I feel somewhat guilty when I have a lazy day. Granted, lazy around here means a light workout for me, lots of free play and movies for my girls, and some chores. It might me a frozen pizza and cut-up fruit for dinner instead of a homemade feast.
Society tells us that we must be on-the-go to be considered productive.
But what is the true definition of productivity?
Being a stay-at-home mom is incredibly challenging for me at times. I worked my rear off to get my degree. I went to school from kindergarten through grad school with no extended breaks. I took classes all summer (four nights a week from 6-10 p.m.) in 2005 in order to get my Master's degree a semester early. I got the degree in order to work.
I have what I think is the best of both worlds for our family. I work outside the home part-time (teaching two classes a semester at a university) and also work inside the home part-time (freelance writing and working on my book) while also doing the most challenging job of all, full-time: parenting my girls and taking care of our home.
Part of my issue is that I put pressure on myself: make homemade meals (because healthy food is important to us. Thank you, type I diabetes), exercise (type I diabetes, again), keeping the house clean (can't stand it to be a total disaster---hampers my creativity and inner peace---for real), write a book (my dream), coupon (I enjoy it and it saves us money), and more.
When I'm not doing these things, I feel like I'm not making progress, like I'm not being productive.
But then I realize, I am. I am playing with the girls. I am baking something with them. We're having a dance party in the kitchen, or reading their Bible storybook, or painting, or we're in the pool.
These things are productive. And they probably mean a whole lot more than the things I actually pretend are productive.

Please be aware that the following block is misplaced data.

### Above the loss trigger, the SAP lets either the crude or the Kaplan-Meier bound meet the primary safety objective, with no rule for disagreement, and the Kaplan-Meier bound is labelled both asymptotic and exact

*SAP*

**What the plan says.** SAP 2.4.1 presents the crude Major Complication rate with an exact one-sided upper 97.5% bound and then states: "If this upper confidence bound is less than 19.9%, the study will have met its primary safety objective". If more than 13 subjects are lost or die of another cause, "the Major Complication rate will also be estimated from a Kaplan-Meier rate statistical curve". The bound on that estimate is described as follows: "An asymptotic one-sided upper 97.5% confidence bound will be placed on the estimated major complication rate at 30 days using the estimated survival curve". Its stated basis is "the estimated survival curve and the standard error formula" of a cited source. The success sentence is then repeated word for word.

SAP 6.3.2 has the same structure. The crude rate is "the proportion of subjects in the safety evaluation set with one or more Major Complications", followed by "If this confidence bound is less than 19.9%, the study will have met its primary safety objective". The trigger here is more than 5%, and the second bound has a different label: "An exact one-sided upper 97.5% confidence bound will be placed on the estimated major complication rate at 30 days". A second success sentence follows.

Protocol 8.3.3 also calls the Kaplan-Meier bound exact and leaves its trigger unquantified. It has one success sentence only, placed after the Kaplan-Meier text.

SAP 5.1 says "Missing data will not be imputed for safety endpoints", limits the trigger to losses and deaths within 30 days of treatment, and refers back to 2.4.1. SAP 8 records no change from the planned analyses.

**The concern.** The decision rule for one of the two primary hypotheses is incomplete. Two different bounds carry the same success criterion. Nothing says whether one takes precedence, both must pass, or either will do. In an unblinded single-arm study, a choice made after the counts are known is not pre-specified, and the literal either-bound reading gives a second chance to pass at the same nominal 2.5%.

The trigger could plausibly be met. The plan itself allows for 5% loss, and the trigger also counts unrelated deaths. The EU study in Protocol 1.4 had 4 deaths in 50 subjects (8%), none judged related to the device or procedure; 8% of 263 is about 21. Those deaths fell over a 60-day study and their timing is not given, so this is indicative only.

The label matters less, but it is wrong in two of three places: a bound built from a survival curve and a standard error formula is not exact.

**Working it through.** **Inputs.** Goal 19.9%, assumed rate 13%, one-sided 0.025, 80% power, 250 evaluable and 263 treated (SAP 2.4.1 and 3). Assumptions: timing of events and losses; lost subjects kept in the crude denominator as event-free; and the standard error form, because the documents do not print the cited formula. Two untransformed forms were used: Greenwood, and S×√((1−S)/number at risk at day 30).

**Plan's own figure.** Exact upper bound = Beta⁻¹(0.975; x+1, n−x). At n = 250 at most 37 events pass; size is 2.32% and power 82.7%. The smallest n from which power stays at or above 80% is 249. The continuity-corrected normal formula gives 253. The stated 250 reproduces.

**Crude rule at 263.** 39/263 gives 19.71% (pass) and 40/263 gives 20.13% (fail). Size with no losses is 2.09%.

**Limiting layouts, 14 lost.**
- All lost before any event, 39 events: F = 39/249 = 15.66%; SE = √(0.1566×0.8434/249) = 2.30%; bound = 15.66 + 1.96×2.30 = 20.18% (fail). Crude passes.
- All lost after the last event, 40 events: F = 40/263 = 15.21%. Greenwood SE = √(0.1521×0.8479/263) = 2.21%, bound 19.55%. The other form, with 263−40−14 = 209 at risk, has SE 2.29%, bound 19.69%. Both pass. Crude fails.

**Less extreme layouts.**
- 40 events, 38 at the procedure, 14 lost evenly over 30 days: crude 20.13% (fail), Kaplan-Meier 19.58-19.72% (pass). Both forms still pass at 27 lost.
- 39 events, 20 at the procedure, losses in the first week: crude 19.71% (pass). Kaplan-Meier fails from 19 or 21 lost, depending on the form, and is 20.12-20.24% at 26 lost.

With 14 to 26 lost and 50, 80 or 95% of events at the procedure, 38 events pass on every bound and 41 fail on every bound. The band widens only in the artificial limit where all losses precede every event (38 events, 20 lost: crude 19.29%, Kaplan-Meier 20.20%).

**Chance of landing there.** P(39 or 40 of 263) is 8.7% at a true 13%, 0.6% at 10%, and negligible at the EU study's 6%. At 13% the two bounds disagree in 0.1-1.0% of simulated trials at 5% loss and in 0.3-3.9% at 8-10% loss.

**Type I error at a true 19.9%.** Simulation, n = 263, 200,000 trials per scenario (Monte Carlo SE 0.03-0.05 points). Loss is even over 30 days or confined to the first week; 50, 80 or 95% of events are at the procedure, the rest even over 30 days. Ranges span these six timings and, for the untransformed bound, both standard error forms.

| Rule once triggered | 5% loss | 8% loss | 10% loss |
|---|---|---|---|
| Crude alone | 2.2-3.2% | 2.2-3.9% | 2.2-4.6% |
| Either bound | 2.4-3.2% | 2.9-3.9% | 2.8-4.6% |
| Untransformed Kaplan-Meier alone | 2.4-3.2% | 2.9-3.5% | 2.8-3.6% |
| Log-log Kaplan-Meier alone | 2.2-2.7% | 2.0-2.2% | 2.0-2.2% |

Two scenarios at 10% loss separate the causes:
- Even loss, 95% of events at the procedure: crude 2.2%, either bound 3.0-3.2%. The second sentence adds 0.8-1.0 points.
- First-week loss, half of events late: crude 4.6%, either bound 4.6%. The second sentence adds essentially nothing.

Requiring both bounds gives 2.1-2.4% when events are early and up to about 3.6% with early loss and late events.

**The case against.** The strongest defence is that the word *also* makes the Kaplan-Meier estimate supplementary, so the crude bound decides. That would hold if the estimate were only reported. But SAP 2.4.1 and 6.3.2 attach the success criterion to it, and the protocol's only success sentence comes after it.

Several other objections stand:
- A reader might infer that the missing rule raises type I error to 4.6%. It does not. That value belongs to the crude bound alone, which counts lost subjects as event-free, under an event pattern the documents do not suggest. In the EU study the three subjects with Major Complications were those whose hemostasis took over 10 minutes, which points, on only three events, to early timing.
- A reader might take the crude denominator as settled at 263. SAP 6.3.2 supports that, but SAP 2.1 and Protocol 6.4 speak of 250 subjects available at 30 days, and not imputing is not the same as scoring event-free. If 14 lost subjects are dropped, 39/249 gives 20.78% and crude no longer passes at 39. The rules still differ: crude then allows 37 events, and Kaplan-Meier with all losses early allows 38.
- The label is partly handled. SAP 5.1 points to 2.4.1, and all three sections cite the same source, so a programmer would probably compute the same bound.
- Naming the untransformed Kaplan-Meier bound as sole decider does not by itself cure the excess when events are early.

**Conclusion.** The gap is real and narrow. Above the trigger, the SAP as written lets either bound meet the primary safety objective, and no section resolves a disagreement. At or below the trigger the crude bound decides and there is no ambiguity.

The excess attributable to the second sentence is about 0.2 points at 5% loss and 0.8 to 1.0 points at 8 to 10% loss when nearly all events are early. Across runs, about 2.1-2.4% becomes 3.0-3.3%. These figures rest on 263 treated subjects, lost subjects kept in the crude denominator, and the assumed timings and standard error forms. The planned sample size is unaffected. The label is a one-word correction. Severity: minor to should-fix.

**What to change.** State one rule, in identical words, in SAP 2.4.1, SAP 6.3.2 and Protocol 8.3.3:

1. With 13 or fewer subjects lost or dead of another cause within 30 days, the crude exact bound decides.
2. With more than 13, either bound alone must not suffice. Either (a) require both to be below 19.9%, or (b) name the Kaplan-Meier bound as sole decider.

I want to teach my girls that what the world calls "lazy" I call necessary. People who don't take care of themselves surround us all (maybe we are even one of them!). People who don't eat well, because they don't have time. People who don't exercise, because they don't have time. People who don't take 30 minutes to sit on the couch and talk to their spouse or child, because they don't have time. These little choices add up---and consequences arise.
This summer, I started with a list of goals. Some of them I fulfilled, some I did not. I have to let go of the "did nots" and realize that the moments I spent doing "nothing" were actually the moments that brought me the most joy, peace, and fulfillment.
I'm honestly not sure where I'm going with all of this. I guess I'm hoping that each of you MAKE the time to invest in doing nothing, whatever that is to you. There are endless rewards to saying no to the world's definition of productivity and success.
I'd love to know from you:
---What is your "nothing" day or hours look like?
---What changes have you made to slow your family's pace?
---What do want to teach your children about productivity and success?
And for a fabulous article on the subject of slowing down and finding joy, I highly recommend this new article from PARENTS magazine.